Pediatric Liver Transplant

What is Pediatric Liver Transplant?

A pediatric liver transplant is a surgery in which the child’s sick liver is removed and replaced by a healthy liver from a donor. The transplant process is carried out when the doctors have tried every other treatment option and the child won’t survive without a transplant.

The liver donor can be an adult or a child who has pledged organ donation (or their family has agreed) after their death, called a Deceased Liver Donor.

Children and adults also receive a transplant from a Living Liver Donor. In this case, the donor is a willing living person who undergoes an operation in which either the left or right lobe of the liver is removed. The right lobe is bigger in size, hence better suited for adults whereas the left lobe is recommended for children. The donor can be your family member or a close friend who has a compatible blood type and approximately matches your liver size. After surgery, the donor’s liver will rapidly get back to its normal size. In the case of children, the donated liver grows as the child grows.

Pediatric Liver Transplant

Why might a child need Liver Transplant?

Children with severe liver issues who wouldn’t survive without a new liver are advised to get a liver transplant. Biliary atresia is the most typical liver condition in children who require transplants. This is a rare liver and bile duct condition that occurs in newborns.

Other conditions may include:

  • Other liver tumors and liver cancer
  • Conditions like Alagille syndrome or cholestatic disorders that are present at birth
  • Acute or sudden liver failure brought on by an autoimmune condition, unidentified factors, or a medication overdose, such as acetaminophen
  • Viral Hepatitis
  • Other inherited and genetic liver conditions
  • Hemochromatosis or the accumulation of too much iron in the body lead to organ damage
  • A hereditary disorder known as alpha-1 antitrypsin increases the risk of liver disease
  • Tyrosinemia is a genetic condition associated with liver disease in infants
  • Wilson disease is a hereditary condition where copper builds up in the nervous system and liver, leading to organ damage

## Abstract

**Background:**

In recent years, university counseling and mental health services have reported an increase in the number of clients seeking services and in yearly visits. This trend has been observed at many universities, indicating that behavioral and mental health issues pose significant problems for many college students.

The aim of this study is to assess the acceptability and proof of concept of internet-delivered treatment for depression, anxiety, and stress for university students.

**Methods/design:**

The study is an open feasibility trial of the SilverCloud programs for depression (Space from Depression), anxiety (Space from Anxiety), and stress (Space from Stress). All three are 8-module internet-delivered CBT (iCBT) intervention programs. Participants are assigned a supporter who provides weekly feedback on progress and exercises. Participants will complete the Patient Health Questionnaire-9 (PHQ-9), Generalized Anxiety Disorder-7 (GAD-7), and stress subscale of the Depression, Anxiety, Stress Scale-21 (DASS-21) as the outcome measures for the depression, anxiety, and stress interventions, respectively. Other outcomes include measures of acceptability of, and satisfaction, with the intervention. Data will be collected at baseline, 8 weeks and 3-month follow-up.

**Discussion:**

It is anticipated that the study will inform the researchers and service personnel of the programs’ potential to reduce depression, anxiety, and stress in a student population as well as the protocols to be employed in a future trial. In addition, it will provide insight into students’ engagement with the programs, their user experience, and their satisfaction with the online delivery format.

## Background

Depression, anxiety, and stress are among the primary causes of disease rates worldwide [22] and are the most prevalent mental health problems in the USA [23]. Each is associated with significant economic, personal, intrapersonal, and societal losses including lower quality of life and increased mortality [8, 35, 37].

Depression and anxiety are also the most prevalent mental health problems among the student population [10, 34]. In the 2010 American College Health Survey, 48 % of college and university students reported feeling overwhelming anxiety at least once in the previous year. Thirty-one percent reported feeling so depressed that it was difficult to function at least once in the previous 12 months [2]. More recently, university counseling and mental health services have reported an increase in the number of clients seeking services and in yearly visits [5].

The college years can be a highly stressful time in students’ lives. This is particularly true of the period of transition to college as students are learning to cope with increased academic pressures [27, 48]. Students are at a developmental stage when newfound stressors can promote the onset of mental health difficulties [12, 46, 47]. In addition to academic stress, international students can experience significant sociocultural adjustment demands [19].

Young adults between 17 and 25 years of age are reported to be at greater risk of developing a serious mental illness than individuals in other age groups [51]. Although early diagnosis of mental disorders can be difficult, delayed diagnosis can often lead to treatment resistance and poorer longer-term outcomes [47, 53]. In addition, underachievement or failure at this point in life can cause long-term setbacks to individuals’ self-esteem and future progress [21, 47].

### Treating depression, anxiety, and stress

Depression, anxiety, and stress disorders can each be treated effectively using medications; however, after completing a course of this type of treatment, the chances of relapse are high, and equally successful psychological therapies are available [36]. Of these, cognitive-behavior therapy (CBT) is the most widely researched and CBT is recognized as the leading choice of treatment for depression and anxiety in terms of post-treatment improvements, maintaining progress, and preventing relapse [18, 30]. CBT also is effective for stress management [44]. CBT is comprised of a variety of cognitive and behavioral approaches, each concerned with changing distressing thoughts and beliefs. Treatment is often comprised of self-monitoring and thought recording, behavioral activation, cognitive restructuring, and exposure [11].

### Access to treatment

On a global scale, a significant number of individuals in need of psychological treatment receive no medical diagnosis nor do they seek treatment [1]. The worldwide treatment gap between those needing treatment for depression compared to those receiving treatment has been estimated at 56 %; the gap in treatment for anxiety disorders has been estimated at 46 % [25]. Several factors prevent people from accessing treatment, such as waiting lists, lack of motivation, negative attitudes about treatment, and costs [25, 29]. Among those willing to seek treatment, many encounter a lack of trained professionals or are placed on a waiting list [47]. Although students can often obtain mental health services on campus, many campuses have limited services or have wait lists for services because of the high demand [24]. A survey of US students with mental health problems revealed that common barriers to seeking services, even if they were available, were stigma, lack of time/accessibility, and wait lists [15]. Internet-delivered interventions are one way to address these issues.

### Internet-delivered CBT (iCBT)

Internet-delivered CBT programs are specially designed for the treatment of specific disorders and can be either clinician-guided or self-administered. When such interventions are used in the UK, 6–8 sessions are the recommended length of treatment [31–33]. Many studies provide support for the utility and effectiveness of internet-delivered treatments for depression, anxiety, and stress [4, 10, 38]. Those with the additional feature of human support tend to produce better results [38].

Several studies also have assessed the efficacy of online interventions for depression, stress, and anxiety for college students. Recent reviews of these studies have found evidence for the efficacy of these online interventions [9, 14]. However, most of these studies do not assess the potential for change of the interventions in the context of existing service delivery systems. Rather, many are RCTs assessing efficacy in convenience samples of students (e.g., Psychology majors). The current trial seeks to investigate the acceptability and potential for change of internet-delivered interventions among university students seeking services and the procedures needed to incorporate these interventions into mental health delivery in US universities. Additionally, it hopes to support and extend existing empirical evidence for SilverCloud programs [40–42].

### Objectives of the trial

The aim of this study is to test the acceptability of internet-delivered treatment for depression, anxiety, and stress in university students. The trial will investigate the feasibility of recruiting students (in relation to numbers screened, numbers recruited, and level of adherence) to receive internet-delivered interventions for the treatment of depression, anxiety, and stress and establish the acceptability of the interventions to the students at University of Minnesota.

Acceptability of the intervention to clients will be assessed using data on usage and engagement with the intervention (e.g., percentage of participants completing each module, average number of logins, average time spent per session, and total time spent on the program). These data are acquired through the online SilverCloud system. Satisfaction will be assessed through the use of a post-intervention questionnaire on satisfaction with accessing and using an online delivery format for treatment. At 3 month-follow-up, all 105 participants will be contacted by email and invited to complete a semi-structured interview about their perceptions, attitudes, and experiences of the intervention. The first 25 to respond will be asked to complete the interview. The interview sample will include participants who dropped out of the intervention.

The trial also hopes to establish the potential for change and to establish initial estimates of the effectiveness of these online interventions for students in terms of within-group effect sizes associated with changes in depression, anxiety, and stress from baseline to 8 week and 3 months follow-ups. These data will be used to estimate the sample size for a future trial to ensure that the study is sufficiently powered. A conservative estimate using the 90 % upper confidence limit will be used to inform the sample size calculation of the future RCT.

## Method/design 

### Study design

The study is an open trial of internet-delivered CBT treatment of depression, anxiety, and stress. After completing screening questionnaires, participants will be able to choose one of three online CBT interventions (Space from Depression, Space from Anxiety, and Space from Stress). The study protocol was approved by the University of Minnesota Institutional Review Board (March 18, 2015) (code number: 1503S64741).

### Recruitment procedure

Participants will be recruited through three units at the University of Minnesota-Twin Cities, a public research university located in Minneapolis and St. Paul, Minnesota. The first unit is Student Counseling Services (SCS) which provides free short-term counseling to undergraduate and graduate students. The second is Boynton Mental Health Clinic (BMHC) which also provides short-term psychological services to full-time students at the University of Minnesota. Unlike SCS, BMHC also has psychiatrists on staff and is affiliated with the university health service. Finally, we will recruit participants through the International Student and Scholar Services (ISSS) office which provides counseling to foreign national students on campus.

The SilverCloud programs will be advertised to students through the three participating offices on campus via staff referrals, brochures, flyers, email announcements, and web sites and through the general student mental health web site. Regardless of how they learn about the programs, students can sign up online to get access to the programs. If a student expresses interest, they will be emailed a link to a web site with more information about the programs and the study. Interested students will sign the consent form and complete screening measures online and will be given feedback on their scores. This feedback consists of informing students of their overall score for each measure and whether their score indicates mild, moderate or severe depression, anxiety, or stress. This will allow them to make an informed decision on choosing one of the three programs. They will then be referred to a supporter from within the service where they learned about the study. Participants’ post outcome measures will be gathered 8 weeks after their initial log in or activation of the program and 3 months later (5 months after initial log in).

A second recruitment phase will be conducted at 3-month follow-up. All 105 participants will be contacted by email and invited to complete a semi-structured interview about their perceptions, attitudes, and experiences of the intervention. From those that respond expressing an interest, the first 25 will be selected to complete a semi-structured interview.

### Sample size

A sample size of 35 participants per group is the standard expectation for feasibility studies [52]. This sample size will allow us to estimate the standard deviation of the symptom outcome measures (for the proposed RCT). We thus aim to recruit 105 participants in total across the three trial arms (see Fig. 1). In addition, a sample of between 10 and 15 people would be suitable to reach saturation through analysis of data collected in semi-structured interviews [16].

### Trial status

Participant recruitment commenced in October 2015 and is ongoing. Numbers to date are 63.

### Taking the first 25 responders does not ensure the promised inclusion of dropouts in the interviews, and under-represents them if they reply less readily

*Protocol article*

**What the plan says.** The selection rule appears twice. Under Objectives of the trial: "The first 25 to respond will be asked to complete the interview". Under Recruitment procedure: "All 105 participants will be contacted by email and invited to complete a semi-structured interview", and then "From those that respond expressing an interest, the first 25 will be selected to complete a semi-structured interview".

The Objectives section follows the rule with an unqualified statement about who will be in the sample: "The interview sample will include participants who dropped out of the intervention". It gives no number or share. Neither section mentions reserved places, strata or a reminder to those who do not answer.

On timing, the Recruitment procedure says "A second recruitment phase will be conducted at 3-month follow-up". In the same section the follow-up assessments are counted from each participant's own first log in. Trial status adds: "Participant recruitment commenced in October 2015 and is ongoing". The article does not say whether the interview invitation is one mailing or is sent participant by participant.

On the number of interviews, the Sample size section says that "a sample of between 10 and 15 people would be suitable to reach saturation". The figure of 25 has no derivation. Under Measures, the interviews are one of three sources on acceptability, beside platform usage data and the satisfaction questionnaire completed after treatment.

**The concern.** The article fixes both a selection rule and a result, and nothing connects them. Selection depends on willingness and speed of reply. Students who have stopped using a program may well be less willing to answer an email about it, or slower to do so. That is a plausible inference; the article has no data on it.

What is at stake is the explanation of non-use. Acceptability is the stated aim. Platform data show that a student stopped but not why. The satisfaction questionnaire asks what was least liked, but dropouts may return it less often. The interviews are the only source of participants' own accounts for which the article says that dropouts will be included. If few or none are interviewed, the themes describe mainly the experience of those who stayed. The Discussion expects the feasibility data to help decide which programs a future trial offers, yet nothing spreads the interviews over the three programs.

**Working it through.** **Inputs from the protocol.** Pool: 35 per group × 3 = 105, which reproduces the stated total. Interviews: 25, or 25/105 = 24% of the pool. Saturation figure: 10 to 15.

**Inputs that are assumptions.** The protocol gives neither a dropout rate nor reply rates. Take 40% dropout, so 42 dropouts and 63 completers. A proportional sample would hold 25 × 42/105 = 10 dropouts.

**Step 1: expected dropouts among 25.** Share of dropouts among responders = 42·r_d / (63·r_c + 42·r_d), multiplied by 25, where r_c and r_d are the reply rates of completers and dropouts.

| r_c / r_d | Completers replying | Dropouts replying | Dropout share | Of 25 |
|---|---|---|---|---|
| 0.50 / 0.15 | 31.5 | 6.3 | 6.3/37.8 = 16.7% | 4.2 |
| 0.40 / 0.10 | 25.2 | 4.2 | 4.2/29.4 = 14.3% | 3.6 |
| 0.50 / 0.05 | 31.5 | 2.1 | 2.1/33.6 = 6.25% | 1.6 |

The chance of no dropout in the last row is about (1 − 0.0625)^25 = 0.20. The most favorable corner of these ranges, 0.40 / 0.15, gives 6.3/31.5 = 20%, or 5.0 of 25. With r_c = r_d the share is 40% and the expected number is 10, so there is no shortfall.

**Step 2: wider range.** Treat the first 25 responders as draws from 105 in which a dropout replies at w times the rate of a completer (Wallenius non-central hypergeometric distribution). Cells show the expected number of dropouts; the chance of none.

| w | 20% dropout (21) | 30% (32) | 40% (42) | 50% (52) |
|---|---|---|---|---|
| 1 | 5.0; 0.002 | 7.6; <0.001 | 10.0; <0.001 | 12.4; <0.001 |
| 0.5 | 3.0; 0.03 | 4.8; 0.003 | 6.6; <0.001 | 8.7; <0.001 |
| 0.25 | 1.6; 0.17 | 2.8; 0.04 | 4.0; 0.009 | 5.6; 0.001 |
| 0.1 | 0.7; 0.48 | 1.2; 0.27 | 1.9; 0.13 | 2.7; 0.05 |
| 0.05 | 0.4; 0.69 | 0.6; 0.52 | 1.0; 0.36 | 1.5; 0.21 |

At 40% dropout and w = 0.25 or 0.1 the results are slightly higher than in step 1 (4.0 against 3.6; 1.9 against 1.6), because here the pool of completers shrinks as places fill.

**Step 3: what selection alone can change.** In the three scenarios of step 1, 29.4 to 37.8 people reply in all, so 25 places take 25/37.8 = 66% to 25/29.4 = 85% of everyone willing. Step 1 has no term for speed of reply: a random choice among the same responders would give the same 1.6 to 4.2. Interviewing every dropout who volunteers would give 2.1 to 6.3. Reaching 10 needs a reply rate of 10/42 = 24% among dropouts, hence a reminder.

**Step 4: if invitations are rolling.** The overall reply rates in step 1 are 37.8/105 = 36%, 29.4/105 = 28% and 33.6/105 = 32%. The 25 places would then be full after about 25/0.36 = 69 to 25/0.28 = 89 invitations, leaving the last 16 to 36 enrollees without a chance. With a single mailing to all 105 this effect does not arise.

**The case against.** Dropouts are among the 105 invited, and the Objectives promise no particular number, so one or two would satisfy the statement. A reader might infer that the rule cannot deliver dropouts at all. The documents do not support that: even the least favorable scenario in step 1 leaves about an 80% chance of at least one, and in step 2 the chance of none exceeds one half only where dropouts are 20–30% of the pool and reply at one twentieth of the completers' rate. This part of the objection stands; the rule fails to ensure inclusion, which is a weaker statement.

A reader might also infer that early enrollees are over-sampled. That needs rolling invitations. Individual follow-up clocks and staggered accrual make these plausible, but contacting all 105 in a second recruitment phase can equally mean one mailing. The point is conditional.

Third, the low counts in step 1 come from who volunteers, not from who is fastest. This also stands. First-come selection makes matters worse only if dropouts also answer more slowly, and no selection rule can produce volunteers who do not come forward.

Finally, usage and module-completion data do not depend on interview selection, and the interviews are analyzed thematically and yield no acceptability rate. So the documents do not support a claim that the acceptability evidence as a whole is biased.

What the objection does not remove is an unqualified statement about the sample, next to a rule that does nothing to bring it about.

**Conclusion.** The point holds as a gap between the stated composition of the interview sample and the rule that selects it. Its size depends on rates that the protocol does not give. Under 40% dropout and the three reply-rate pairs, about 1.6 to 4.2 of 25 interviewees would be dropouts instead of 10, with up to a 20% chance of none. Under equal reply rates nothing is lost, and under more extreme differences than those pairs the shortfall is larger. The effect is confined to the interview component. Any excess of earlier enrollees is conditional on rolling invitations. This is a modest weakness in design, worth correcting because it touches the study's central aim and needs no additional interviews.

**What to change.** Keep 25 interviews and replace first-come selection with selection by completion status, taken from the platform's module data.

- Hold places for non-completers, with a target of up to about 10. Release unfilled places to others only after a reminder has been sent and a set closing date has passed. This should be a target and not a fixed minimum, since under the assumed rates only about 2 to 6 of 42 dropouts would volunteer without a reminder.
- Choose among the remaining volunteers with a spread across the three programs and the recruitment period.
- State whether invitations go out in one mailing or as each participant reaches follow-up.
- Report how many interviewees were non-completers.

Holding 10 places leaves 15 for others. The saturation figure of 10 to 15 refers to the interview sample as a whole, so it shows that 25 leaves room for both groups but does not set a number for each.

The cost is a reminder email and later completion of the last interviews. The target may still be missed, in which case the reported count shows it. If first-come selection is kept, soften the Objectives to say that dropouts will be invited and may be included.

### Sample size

Risks of Liver Transplant for a child

The liver disease that led to a transplant may have affected other organ systems and their functioning too. Other probable complications from the surgery may include

  • Hemorrhage: The liver produces clotting factors (chemicals that help blood clot). Its capacity to make clotting factors is compromised when the liver fails. The child will get blood products both before and after surgery to address this issue. But, if the liver fails to start working quickly right after the surgery, significant bleeding does occur during the first 48 hours of the transplant, and the kid may need to undergo additional surgery to stop the bleeding. We anticipate that the new liver will begin functioning quickly to help prevent any excessive bleeding.
  • Thrombosis: The new liver could be harmed if a blood clot develops in a vein going to or from it. To avoid this, the child is given specific anticoagulant medicine.
  • Rejection: The work of our body’s immune system is to protect it from invading organisms. Unfortunately, the immune system doesn’t identify the replacement liver and doesn’t understand its work, the body rejects it. The immune system, therefore, tries to attack the new liver. The child needs to take anti-rejection medications called Immunosuppressants in order for the new liver to survive inside the body. The immune system’s response is weakened by these medications. They have to take these for the rest of their life. Though usually the amount taken is reduced as the body gets familiar with the new liver.

Transplant Evaluation

The child will have to undergo various tests and evaluations as part of the transplant evaluation process before they are placed on the National waiting list.

The Transplant team will conduct tests including:

  • Psychological and Social Evaluation– these tests are conducted on the child (to understand and know as much as possible about the child) and make the family understand everything better.
  • Blood Tests– These tests are carried out to determine your child’s priority on the waiting list and to assist in finding a good donor match. They may also reduce the likelihood of donor liver rejection.
  • Diagnostic tests– Tests are performed to check the child’s liver and health in general. These may include X-rays, ultrasounds, a liver biopsy, and dental exams.

After the evaluation process, the child will be added to a national transplant waiting list if they are approved as a transplant candidate. The top of the list is reserved for those who most urgently require a new liver. Your child may get a donor within a few days or weeks.

Living with a Liver Transplant

Living with a Pediatric Liver transplant is a process of an entire lifetime for the child. He/she would have to be on anti-rejection medicines so that the body’s immune system doesn’t attack the new liver. Other medicines must also be taken to avoid any side effects (such as infections) from anti-rejection medicines.

Apart from this, the child carries on a normal lifestyle example school, sports, activities, etc.

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